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Thread: Adding a 12V outlet to my car (image heavy!)

  1. #1

    Adding a 12V outlet to my car (image heavy!)

    I decided that I wanted extra 12V outlets, at least one more to start, after taking 2 ~1000mi road trips with 3 friends in my car. We made do with a 12V > 120V converter which also had a USB port and pass-thru 12V outlet. With this, I realized that wires around the shift knob and all that was quite annoying.

    After lots of research and reading many threads where others have added outlets, I deceided that I wanted to move forward with this and could pull it off. I had added an AUX input and mounted it in the tray in front of the coin holder, so I figured why not tie in a 12V outlet somewhere.

    Considering where there were 12V lines, and whether or not I wanted it to be switched or not, I had some choices to make. I opted for a switched outlet (no worries about draining the battery) and one that was pretty easy to access both for installation and use, but also out of immediate sight in case I botched my first job. Since BMW lets you plug a 12V converter into the flash light port, I decided I'd tie into the harness somewhere in the passenger footwell.

    Commence DIY! Total time required: 2-3 hours Total cost (if you have the tools): ~$20-30

    I went out and picked up some pieces I'd need. I didn't have many tools to start, so my shopping list is probably longer than most others would need.

    Harbor Freight dremmel

    HF super cheap multimeter (to say yes or no to continuity, 12V+, and GND)

    12V sockets from a Y-adapter (this yielded me 2 sockets and 1 plug for a side project)

    Some heat shrink

    14ga butt connectors

    14ga wire (the car's harness is smaller, but this is for my peace of mind, it could be smaller)

    in-line fuse holder

    5A fuses, I used 10A, but would feel better about 5A Also, automotive blade fuse holders are available and let you use any spares you may have for your car, but I didn't want to use the fusebox spares and had a 10A lying around.

    Electric tape

    Phillips head screw driver (PH 0,1, and 2, maybe?)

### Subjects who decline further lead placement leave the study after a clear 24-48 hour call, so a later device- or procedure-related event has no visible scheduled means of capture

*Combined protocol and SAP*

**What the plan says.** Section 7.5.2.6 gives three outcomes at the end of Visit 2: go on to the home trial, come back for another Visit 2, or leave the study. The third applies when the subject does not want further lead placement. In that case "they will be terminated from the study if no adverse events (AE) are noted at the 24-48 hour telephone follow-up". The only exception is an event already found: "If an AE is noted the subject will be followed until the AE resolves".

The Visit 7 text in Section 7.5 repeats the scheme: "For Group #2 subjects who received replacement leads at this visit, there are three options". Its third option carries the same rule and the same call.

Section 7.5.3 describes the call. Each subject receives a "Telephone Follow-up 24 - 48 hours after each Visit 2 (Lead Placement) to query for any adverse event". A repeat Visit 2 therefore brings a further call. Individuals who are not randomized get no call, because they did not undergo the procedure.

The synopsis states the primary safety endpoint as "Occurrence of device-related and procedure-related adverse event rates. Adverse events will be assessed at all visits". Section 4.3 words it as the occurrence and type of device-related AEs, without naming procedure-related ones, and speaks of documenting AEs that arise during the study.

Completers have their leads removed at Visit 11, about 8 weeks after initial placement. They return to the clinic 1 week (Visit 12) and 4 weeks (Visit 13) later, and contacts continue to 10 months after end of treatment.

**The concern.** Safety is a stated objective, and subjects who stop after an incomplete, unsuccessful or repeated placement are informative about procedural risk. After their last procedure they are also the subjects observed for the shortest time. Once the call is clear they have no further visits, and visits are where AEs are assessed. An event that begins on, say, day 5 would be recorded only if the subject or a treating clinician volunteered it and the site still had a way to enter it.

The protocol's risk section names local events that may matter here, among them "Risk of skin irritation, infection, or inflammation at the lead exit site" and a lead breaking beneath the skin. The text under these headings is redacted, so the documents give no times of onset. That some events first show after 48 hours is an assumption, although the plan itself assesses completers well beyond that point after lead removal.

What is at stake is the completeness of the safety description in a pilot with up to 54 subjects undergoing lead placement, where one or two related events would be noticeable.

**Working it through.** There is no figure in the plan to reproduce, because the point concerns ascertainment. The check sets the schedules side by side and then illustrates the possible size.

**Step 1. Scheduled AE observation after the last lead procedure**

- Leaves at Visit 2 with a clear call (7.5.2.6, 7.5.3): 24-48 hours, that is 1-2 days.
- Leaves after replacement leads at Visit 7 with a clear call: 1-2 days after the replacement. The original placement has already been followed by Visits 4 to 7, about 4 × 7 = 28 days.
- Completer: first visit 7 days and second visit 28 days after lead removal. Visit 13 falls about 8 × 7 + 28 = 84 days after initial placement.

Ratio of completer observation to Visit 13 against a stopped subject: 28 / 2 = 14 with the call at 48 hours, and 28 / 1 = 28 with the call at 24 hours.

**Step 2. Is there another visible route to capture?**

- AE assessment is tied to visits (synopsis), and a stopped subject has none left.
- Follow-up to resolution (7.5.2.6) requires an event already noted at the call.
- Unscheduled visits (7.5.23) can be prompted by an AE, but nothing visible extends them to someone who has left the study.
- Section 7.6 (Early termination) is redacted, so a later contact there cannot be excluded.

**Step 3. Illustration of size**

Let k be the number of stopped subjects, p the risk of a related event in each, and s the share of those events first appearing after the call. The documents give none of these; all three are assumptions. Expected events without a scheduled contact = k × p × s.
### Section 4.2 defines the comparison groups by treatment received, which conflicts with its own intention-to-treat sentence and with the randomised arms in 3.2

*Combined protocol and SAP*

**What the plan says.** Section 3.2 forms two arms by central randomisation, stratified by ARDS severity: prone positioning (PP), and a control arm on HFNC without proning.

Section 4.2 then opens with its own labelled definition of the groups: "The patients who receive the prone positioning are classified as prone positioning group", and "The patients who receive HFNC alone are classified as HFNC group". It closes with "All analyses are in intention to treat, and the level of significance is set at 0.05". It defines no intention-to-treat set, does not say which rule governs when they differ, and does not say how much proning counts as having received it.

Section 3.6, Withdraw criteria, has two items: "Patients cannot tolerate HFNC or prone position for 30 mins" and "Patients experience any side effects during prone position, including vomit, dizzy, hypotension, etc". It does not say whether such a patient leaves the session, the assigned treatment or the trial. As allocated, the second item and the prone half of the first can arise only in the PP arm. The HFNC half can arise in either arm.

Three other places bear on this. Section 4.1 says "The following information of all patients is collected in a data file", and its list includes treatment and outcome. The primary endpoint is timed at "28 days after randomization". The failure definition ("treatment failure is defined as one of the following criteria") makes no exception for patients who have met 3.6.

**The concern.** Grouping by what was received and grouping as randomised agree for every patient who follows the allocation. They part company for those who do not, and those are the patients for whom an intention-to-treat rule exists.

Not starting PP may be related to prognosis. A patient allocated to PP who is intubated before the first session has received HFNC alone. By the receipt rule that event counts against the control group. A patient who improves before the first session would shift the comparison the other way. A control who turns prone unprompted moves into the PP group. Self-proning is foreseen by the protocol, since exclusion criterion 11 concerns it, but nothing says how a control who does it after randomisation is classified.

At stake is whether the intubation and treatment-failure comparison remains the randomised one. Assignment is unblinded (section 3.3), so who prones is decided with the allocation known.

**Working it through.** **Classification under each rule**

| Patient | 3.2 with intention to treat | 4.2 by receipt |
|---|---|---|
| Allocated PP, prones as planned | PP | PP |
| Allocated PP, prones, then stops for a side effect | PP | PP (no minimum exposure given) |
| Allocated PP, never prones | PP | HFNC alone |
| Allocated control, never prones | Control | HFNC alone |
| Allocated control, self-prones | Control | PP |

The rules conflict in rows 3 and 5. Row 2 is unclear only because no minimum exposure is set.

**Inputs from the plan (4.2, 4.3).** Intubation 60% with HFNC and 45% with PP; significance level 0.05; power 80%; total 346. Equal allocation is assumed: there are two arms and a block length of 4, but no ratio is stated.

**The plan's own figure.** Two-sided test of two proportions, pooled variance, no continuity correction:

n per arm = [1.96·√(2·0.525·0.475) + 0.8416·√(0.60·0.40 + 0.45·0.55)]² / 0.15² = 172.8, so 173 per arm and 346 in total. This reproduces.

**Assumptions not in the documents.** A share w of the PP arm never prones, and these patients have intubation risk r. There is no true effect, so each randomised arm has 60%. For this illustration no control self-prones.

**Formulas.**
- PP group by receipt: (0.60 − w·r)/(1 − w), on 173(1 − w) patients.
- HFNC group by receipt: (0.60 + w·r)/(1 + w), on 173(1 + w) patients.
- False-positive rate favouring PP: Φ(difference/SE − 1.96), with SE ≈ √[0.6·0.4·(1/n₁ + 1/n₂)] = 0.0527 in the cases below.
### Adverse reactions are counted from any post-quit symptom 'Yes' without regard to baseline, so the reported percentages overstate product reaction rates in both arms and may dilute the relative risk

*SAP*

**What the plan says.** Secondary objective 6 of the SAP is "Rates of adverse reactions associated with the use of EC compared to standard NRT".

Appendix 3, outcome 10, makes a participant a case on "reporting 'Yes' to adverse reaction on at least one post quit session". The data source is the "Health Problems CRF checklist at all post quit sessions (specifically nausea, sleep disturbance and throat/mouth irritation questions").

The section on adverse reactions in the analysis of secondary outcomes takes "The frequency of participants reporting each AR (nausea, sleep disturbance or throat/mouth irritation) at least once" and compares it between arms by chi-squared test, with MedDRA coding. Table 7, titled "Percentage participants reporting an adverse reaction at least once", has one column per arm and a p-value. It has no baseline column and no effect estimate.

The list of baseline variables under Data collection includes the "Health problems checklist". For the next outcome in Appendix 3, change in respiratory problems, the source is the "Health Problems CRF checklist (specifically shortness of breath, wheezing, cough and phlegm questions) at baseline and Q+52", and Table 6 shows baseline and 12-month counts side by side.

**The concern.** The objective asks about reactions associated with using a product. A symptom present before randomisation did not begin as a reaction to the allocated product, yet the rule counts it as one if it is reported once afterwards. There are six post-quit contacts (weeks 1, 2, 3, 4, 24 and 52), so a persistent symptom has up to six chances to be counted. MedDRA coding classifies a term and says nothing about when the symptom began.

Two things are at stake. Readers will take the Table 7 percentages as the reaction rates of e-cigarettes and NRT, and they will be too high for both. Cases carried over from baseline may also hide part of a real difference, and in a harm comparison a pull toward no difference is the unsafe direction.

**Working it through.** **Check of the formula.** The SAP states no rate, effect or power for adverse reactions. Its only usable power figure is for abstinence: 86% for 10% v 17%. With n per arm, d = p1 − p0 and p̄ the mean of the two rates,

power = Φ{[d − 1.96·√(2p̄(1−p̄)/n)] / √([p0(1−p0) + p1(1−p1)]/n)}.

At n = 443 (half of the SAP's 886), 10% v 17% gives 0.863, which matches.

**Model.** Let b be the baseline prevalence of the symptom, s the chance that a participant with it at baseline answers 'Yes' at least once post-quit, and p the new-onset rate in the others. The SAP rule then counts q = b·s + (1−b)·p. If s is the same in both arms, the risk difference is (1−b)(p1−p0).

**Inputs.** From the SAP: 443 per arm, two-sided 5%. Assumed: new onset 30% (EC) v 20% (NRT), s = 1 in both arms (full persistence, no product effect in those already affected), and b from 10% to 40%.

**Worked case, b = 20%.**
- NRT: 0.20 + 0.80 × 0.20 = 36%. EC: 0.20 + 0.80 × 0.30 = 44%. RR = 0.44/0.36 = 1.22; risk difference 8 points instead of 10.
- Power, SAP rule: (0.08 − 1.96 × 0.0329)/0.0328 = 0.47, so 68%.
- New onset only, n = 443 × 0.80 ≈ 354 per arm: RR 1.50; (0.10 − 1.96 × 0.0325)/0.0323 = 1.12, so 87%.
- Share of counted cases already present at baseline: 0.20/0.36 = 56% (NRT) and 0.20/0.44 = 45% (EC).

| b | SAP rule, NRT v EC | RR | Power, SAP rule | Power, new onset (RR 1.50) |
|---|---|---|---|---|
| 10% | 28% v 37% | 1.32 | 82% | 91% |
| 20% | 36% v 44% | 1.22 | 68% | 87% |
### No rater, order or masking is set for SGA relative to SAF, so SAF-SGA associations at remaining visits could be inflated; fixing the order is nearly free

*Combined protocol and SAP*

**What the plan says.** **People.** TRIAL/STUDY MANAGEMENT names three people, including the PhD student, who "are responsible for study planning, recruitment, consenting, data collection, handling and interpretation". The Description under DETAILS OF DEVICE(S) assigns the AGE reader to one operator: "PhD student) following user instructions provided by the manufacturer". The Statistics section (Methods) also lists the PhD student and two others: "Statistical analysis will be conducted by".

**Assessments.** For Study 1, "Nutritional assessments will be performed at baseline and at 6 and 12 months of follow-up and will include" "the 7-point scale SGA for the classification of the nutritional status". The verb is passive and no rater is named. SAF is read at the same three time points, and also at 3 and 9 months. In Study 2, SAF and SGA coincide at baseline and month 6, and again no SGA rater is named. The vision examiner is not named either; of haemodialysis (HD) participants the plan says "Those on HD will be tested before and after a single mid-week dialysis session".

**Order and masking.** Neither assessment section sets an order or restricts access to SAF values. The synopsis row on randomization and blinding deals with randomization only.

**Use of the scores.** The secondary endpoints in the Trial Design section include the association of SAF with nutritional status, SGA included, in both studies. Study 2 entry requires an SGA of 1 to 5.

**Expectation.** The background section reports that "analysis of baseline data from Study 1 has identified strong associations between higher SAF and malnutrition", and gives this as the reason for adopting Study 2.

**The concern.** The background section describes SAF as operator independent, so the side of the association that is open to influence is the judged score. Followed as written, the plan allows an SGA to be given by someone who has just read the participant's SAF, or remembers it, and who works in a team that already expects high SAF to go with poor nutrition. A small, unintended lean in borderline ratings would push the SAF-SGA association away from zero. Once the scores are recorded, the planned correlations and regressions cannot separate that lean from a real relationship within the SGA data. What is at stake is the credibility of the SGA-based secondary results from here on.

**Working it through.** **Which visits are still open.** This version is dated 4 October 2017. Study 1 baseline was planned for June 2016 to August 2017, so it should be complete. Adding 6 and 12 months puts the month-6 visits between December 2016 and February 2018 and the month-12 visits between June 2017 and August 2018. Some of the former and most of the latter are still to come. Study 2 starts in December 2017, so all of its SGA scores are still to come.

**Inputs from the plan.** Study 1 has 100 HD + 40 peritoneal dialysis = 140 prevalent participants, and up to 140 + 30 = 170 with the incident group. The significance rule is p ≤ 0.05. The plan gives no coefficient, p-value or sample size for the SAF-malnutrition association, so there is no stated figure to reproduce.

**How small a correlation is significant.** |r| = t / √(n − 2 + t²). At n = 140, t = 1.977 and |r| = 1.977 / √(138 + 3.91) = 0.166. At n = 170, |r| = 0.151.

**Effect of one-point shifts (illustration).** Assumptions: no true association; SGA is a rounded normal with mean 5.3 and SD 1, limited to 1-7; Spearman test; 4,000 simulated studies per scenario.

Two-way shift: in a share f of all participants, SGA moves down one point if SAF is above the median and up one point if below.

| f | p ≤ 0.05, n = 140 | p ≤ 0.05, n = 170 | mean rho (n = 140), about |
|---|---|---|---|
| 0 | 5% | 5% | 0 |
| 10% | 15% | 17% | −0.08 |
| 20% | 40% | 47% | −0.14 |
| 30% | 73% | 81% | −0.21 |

Small screws (I used 2-56 x 3/8 machine screws because I could get them from work, but something the same size but more coarse would've been better.)

    Drill bit to drill pilot holes for the screws, sized appropriately, 1/16" in my case

    Super glue

    Heat source for the shrink tube (lighter, heat gun, hair dryer, etc.)

    After following guides for other guides for removing the glovebox, I removed the panel below the glovebox which has the ducting for the footwell air and light. I chose the nice flat patch behind the light as where I'd put the outlet since it was hidden, near where the flash light wires run, and not impossible to get to.

    Glovebox and plastic piece out



    Tools and hardware


    Testing the flashlight connector


    Now with the key to ACC


    My custom bracket (painted) to mount the socket, but it could be done with some 2 part epoxy/JB quick/etc., unless you also have access to a 3D printer (perks of my job!)
    x3g file for Makerbot Replicator 2
    STL file for your own post processor






    I butted the mount against the light housing and traced its inner diameter on to the backside of the plastic, grabbed my dremmel, and then cut the hole, using a sanding drum to make it fit snugly.




    I then flipped the socket around backwards to hold the mount and transfer the two bolt holes through the plastic.

    I slipped with the sanding barrel and knicked the plastic. It'll never be seen, but it drives me nuts.


    Attach the mount with the two screws